EURES, the European Employment Services, is an information exchange network to facilitate the mobility of workers within the European Union and it has 30 trained EURES advisors in Slovakia. Ľubica Cibulová of the Nitra Office of the Labour, Social Affairs and Family ministry is one of them.
According to Cibulová, the most common reasons why migrants go to one of Slovakia’s labour offices is to inquire about the technicalities of finding a job, obtaining a work permit or having it extended. But she admits that working with migrants takes much more than just an ability to collect the required documents and make phone calls to local employers.
“Migrants often inquire about how to arrange the longest possible stay in Slovakia but they also are often interested in available job openings or new firms coming to the region,” Cibulová told a seminar discussing her municipal government’s integration tools for migrants.
The seminar was held in Bratislava in mid-July as part of an EU-funded project called Labour Pool for Migrants.
From the labour office’s point of view, migrants are foreigners who apply for work permits from the labour office. Work permits in Slovakia are issued by the local labour offices while Slovakia’s foreigners’ police are responsible for issuing residence permits. Migrants can apply for the permits by themselves or an employer can apply in their name or through a legal entity.
“First we have to monitor the situation in the labour market to give every possibility for unemployed Slovaks to get work. This is very similar in many other countries – because employment first has to go to locals and only after that to migrants,” Cibulová said.
According to Cibulová, migrants also inquire about their income and payroll tax duties along with social and health insurance requirements. Their options for acquiring permanent residence permits or even state citizenship are also among the issues bringing migrant workers to the labour offices. Problems with documents proving the education of the applicant are among the main complications that labour offices face when dealing with migrants.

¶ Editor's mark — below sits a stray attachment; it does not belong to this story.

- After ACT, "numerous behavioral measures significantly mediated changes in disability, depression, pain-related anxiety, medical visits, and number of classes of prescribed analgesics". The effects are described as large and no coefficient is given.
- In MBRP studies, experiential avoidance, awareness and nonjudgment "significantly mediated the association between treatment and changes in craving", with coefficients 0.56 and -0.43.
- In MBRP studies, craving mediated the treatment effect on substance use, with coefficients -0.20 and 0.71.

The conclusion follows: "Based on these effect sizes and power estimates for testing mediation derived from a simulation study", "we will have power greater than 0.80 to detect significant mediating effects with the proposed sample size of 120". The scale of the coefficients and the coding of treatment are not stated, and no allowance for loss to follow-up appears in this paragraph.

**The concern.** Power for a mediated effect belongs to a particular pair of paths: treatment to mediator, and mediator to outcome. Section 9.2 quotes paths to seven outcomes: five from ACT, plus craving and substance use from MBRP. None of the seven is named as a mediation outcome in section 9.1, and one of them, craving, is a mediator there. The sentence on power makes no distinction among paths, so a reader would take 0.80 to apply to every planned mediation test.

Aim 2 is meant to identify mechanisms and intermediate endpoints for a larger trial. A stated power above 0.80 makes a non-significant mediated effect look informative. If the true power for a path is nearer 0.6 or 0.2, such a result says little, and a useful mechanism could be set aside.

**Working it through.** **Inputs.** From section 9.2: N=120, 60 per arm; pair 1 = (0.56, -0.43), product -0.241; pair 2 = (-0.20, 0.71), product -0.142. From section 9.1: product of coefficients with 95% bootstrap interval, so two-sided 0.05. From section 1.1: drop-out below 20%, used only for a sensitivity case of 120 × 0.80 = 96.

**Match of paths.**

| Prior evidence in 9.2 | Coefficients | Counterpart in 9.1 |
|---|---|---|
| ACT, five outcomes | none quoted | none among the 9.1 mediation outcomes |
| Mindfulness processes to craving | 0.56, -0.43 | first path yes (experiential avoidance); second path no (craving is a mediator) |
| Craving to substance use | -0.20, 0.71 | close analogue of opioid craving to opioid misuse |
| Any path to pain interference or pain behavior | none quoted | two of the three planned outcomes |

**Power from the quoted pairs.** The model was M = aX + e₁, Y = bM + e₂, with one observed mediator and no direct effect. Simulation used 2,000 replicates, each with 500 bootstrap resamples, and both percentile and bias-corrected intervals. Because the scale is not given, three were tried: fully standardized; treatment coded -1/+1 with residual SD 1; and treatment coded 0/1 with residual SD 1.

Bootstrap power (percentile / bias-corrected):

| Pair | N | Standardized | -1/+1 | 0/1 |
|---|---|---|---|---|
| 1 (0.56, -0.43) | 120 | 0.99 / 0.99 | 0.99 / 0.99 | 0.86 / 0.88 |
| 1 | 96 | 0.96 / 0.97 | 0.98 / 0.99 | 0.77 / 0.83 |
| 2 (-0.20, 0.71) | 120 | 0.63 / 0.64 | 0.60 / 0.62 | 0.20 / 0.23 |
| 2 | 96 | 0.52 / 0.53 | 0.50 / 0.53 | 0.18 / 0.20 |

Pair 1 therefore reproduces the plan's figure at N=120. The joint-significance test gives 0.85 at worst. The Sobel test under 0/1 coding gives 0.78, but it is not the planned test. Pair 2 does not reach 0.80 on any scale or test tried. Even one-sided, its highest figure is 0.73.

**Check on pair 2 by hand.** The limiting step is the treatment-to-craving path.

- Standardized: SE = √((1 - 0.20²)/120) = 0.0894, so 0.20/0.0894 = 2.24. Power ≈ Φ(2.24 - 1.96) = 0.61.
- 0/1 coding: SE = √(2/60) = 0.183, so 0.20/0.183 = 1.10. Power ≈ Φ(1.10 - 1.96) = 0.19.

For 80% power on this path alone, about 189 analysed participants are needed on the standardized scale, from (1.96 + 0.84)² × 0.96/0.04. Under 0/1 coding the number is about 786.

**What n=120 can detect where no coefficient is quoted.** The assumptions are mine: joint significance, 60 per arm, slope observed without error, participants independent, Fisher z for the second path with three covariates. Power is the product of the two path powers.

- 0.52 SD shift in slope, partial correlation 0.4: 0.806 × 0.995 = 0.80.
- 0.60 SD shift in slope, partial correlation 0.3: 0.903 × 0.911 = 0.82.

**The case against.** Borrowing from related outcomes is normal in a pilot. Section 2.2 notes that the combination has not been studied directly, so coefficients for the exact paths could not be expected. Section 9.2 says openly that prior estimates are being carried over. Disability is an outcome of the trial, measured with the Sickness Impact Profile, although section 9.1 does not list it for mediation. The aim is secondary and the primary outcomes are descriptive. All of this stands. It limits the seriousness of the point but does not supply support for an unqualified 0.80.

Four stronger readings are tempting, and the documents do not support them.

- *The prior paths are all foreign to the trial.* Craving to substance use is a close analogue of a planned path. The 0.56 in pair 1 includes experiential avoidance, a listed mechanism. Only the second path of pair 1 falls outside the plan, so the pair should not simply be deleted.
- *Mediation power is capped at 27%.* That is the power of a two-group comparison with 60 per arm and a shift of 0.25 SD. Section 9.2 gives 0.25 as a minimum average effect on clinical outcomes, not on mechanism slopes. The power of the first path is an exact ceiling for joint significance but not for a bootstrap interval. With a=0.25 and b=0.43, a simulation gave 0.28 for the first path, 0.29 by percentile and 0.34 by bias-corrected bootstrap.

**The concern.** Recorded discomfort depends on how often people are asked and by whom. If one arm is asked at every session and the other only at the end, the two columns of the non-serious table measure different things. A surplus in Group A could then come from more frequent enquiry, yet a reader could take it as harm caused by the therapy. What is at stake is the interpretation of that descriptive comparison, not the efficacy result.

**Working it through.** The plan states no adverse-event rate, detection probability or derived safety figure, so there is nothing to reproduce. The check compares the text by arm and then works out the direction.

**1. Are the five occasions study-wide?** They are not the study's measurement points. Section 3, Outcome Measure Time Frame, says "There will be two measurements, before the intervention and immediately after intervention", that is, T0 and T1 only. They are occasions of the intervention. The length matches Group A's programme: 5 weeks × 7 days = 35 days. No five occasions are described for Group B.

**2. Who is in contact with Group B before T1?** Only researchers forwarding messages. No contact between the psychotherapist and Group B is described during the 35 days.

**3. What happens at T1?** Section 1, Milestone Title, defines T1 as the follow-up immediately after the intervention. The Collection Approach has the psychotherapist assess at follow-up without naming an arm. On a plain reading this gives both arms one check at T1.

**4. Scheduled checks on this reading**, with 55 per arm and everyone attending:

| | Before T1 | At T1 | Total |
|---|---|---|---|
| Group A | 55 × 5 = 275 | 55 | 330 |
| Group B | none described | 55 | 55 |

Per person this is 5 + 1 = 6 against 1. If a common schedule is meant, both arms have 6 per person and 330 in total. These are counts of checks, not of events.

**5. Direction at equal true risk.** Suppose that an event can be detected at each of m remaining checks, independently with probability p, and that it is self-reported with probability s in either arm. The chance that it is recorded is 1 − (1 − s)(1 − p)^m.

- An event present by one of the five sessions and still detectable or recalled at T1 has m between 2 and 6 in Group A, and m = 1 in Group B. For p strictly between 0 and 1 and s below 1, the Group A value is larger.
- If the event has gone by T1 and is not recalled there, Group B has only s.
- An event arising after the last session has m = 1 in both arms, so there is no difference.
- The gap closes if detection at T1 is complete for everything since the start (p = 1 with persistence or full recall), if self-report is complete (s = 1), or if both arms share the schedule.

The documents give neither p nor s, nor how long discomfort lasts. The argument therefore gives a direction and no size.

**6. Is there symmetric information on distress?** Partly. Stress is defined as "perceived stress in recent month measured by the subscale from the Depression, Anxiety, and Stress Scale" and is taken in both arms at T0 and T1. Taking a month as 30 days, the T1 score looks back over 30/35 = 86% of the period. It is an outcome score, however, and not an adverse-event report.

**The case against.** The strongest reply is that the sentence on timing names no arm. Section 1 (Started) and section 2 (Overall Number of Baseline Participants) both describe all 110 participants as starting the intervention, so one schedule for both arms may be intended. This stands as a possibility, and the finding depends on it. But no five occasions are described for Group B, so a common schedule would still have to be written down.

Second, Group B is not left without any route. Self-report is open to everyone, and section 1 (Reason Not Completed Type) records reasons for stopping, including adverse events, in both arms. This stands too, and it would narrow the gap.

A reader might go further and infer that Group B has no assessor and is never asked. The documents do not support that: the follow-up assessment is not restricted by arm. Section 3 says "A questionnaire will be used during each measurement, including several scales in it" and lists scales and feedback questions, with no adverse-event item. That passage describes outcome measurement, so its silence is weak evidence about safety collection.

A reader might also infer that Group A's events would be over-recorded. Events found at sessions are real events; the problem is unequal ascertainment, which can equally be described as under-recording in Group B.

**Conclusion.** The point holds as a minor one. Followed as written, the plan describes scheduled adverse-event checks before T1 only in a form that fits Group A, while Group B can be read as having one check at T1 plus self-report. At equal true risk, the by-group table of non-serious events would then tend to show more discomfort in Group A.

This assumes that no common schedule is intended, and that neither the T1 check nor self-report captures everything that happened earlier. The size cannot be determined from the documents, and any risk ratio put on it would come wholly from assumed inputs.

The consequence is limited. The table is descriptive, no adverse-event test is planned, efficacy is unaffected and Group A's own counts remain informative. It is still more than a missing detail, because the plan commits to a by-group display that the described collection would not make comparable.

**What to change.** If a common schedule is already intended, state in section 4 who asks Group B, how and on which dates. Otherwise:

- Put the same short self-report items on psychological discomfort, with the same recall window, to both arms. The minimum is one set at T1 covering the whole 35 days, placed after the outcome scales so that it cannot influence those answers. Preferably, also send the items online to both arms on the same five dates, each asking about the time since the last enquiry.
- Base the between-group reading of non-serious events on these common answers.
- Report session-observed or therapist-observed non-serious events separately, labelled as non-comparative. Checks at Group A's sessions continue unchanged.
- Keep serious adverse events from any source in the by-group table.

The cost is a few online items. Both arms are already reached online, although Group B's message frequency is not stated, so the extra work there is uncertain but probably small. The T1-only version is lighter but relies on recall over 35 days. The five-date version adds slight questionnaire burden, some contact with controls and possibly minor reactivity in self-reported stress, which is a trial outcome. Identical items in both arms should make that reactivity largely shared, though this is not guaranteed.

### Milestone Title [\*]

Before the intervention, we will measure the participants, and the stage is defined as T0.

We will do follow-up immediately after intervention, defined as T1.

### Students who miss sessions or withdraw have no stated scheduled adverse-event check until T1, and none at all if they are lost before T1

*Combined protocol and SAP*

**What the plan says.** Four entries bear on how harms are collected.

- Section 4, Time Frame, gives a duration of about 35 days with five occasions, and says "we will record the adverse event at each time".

“These might be uncertified, even forged,” Cibulová said. “Once, a consul warned us that the documents could have even been purchased.”
Sometimes immigrants fall prey to illegal work situations or are abused by employers as cheap labour simply because they do not have information about how to proceed correctly after their arrival in the country.
“Then when the labour inspectors find out that they are working illegally, they are usually expelled from the country,” Cibulová said.
According to Cibulová, sometimes migrants – out of fear or simply being uninformed – may put incorrect information on their application forms, which then complicates the process or completely eliminates the applicants’ chances. Sometimes the power of attorney designations which immigrants use are not complete, she said. Cibulova also pointed out language barriers.
She said that it is extremely important to detect these shortcomings so that the labour offices understand where they might be failing in communication and how they might speak more effectively with migrants.
Regarding legislative barriers to migrants, Cibulová mentioned the requirement of a work permit for persons who have been given supplementary protection but who have not yet been granted asylum.
“We would like to change this legislation because people who have not been granted asylum but still have supplementary protection have difficulty showing a document to prove their education,” Cibulová said.
Cibulová noted that migrants to Slovakia have the option to access its active labour policies which includes social assistance for people in material need. Migrants can also start setting up their own business with state assistance, she said.
17. Aug 2009 at 0:00 | Beata Balogová